In many stories, a villain serves as a foil to the protagonist, challenging his/her values and driving the plot forward. The protagonist is often the hero precisely because of how they interact with the villain.
But what happens when the villain is the main character? What happens when the perspective of the story is of someone that we cannot identify with, cannot root for, and cannot emulate? This is the case of the anti-hero.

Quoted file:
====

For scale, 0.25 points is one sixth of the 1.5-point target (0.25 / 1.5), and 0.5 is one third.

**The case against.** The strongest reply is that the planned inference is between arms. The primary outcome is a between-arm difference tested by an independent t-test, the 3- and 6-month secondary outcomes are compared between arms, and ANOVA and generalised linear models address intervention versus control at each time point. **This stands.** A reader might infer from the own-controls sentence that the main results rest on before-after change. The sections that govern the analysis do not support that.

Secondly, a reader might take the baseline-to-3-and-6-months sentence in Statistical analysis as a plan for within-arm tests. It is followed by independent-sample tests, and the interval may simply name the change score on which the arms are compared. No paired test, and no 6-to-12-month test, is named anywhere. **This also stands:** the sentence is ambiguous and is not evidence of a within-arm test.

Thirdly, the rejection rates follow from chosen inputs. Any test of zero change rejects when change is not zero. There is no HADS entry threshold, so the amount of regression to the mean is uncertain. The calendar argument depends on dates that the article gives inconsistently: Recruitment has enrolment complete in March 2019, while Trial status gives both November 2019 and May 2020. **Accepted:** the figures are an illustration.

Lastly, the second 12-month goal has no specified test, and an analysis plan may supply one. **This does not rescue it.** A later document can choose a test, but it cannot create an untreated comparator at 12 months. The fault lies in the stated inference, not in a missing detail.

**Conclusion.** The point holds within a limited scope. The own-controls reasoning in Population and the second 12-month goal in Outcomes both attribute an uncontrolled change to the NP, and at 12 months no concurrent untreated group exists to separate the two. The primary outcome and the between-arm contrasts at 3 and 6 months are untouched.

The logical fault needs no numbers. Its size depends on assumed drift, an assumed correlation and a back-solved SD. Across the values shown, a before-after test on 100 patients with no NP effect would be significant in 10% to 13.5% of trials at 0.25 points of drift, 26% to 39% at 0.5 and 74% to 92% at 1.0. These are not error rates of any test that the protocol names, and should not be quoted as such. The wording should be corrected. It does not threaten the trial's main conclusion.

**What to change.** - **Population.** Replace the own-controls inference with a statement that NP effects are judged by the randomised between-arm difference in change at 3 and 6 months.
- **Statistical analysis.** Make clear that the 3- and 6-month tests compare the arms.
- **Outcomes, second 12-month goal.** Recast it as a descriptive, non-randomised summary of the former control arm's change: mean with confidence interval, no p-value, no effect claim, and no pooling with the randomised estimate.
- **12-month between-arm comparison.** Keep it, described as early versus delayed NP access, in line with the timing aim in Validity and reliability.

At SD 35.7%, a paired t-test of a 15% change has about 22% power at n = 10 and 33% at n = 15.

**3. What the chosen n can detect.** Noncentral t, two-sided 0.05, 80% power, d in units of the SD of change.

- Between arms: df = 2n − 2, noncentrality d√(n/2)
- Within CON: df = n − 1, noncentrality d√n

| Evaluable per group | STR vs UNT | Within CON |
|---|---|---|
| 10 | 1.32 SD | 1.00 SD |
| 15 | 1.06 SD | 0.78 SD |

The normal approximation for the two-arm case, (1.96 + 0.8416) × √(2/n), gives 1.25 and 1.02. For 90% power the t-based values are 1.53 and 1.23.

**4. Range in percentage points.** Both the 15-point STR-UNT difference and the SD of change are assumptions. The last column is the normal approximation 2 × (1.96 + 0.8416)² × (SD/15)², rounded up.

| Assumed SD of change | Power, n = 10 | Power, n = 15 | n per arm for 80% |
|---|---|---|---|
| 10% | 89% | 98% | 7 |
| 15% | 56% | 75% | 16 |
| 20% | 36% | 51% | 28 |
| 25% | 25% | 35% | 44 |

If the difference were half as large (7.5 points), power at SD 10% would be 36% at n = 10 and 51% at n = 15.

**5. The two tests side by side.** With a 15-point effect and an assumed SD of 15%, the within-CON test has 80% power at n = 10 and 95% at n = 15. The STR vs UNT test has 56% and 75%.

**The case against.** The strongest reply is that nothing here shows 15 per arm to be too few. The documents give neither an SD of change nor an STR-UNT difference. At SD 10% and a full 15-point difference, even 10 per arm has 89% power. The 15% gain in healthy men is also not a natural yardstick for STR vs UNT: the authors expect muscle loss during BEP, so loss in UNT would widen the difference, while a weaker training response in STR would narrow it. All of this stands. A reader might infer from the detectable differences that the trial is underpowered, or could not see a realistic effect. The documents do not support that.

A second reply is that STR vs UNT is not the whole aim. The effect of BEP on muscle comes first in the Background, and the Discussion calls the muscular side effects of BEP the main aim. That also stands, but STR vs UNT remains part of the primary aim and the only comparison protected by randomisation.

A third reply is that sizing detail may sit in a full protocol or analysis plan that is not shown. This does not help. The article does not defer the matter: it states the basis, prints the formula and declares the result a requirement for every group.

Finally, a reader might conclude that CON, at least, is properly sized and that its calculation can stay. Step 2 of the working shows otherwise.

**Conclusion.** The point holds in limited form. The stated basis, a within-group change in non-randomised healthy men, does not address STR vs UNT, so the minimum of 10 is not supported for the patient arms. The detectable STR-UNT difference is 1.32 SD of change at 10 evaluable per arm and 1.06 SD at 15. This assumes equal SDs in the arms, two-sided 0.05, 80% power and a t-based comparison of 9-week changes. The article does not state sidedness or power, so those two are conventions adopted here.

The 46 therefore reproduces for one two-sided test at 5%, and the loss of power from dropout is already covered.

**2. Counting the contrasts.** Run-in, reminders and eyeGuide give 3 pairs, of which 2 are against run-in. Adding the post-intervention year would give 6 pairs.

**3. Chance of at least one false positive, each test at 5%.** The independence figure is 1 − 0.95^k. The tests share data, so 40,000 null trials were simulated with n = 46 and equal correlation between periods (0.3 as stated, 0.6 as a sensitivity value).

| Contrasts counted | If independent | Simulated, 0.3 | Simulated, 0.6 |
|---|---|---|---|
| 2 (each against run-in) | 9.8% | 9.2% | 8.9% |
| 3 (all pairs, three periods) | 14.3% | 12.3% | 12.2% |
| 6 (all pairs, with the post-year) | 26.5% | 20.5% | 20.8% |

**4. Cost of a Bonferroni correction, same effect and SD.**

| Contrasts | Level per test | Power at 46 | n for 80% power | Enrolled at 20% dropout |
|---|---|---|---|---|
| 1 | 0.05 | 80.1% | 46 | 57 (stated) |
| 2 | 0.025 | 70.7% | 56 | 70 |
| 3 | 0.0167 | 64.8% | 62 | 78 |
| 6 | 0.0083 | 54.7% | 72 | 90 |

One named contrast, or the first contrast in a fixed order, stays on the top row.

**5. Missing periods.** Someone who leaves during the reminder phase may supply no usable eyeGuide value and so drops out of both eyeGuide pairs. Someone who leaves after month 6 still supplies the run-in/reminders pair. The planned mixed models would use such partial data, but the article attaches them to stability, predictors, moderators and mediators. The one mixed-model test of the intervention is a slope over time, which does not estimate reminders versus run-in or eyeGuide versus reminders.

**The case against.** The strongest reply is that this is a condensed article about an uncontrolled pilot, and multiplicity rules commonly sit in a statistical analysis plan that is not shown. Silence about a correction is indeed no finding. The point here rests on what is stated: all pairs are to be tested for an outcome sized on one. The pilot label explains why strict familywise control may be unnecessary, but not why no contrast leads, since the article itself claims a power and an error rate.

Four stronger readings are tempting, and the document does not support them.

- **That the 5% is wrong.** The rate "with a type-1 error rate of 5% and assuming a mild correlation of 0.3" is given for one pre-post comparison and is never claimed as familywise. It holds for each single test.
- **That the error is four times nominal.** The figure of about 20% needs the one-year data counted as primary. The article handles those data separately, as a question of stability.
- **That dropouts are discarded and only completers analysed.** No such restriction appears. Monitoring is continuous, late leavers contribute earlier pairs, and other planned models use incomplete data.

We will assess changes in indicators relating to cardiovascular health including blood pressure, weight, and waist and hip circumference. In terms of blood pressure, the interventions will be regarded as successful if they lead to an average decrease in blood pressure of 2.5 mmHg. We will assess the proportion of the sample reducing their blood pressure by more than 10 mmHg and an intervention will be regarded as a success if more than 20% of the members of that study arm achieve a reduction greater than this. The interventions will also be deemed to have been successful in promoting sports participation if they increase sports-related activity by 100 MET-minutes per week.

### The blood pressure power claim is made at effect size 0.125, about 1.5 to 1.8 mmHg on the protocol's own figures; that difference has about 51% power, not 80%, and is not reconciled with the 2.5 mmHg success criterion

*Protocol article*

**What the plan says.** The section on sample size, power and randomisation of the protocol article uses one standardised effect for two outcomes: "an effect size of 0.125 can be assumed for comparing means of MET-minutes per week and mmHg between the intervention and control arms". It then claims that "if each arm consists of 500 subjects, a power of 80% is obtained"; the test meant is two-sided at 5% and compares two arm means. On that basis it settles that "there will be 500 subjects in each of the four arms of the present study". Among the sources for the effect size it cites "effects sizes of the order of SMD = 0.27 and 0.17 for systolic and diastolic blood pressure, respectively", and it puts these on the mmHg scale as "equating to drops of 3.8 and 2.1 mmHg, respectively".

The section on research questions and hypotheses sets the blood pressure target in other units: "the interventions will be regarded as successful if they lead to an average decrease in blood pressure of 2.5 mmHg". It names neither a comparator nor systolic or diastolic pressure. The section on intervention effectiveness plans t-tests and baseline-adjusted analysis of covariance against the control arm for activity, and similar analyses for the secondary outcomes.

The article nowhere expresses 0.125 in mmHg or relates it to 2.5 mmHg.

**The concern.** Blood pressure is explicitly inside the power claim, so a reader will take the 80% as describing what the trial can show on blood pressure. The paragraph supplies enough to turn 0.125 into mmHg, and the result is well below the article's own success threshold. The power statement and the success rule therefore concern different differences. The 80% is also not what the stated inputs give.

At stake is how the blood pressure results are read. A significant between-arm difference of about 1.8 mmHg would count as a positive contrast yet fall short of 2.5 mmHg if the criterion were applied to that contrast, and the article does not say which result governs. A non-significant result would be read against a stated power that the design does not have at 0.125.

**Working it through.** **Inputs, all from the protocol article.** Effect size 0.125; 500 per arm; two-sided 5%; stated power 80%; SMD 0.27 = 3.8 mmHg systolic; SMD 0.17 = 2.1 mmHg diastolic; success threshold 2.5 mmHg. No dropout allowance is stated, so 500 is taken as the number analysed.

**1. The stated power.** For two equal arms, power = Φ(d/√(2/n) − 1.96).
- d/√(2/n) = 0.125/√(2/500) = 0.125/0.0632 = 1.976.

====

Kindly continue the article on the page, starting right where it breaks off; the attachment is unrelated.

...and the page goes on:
Although sparse in movies and television, the anti-hero presents an interesting opportunity for the audience. Just as the inspiring figure in aspirational works challenges the audience to seek more by filling them with hope, the anti-hero does so by showing them what will happen if we don’t shape up. Often beginning as relatable and identifiable, the anti-hero progresses throughout a story in the direction they shouldn’t, giving in to their desires and building upon their flaws until they are nothing but a villain, a character that we want nothing to do with.
This week, Br. Tito and I discuss some of cinema’s most iconic anti-heroes and share what we think we can learn from them.